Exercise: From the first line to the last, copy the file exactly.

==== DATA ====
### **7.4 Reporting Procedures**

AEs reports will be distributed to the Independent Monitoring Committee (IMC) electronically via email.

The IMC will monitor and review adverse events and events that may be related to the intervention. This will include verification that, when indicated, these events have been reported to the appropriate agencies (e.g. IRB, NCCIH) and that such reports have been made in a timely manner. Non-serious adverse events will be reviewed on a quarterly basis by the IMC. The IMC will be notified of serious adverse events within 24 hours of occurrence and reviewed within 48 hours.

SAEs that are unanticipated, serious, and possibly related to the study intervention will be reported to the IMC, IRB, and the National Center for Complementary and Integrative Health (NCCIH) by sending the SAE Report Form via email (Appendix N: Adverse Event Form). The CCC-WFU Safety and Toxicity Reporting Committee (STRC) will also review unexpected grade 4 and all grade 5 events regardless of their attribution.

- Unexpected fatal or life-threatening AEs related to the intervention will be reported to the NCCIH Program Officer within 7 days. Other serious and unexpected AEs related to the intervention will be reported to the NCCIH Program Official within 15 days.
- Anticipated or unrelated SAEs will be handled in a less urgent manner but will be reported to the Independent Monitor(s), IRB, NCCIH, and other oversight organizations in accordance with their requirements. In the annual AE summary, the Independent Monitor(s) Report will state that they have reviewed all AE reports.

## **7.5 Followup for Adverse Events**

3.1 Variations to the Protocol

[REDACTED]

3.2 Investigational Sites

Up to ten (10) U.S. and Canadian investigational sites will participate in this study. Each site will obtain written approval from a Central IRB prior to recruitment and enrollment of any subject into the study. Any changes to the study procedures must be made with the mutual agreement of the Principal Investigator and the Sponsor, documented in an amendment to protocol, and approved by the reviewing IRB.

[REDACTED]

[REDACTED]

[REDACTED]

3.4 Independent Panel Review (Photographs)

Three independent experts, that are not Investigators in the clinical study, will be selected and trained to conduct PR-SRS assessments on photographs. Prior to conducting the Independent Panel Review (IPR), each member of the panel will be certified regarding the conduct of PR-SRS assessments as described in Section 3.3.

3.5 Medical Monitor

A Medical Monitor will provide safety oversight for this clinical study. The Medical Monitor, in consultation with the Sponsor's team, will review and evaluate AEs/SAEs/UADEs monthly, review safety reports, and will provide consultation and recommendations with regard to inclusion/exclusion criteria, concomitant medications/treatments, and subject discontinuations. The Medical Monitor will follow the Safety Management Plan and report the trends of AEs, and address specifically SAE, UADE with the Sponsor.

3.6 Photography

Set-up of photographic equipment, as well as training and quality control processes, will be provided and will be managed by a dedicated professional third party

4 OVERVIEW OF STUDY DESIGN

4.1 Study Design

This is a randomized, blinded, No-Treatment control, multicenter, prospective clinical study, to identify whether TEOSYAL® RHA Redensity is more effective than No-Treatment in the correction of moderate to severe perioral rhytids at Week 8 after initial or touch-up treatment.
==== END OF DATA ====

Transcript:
### **7.4 Reporting Procedures**

AEs reports will be distributed to the Independent Monitoring Committee (IMC) electronically via email.

The IMC will monitor and review adverse events and events that may be related to the intervention. This will include verification that, when indicated, these events have been reported to the appropriate agencies (e.g. IRB, NCCIH) and that such reports have been made in a timely manner. Non-serious adverse events will be reviewed on a quarterly basis by the IMC. The IMC will be notified of serious adverse events within 24 hours of occurrence and reviewed within 48 hours.

SAEs that are unanticipated, serious, and possibly related to the study intervention will be reported to the IMC, IRB, and the National Center for Complementary and Integrative Health (NCCIH) by sending the SAE Report Form via email (Appendix N: Adverse Event Form). The CCC-WFU Safety and Toxicity Reporting Committee (STRC) will also review unexpected grade 4 and all grade 5 events regardless of their attribution.

- Unexpected fatal or life-threatening AEs related to the intervention will be reported to the NCCIH Program Officer within 7 days. Other serious and unexpected AEs related to the intervention will be reported to the NCCIH Program Official within 15 days.
- Anticipated or unrelated SAEs will be handled in a less urgent manner but will be reported to the Independent Monitor(s), IRB, NCCIH, and other oversight organizations in accordance with their requirements. In the annual AE summary, the Independent Monitor(s) Report will state that they have reviewed all AE reports.

## **7.5 Followup for Adverse Events**

3.1 Variations to the Protocol

[REDACTED]

3.2 Investigational Sites

Up to ten (10) U.S. and Canadian investigational sites will participate in this study. Each site will obtain written approval from a Central IRB prior to recruitment and enrollment of any subject into the study. Any changes to the study procedures must be made with the mutual agreement of the Principal Investigator and the Sponsor, documented in an amendment to protocol, and approved by the reviewing IRB.

[REDACTED]

[REDACTED]

[REDACTED]

3.4 Independent Panel Review (Photographs)

Three independent experts, that are not Investigators in the clinical study, will be selected and trained to conduct PR-SRS assessments on photographs. Prior to conducting the Independent Panel Review (IPR), each member of the panel will be certified regarding the conduct of PR-SRS assessments as described in Section 3.3.

3.5 Medical Monitor

A Medical Monitor will provide safety oversight for this clinical study. The Medical Monitor, in consultation with the Sponsor's team, will review and evaluate AEs/SAEs/UADEs monthly, review safety reports, and will provide consultation and recommendations with regard to inclusion/exclusion criteria, concomitant medications/treatments, and subject discontinuations. The Medical Monitor will follow the Safety Management Plan and report the trends of AEs, and address specifically SAE, UADE with the Sponsor.

3.6 Photography

Set-up of photographic equipment, as well as training and quality control processes, will be provided and will be managed by a dedicated professional third party

4 OVERVIEW OF STUDY DESIGN

4.1 Study Design

This is a randomized, blinded, No-Treatment control, multicenter, prospective clinical study, to identify whether TEOSYAL® RHA Redensity is more effective than No-Treatment in the correction of moderate to severe perioral rhytids at Week 8 after initial or touch-up treatment.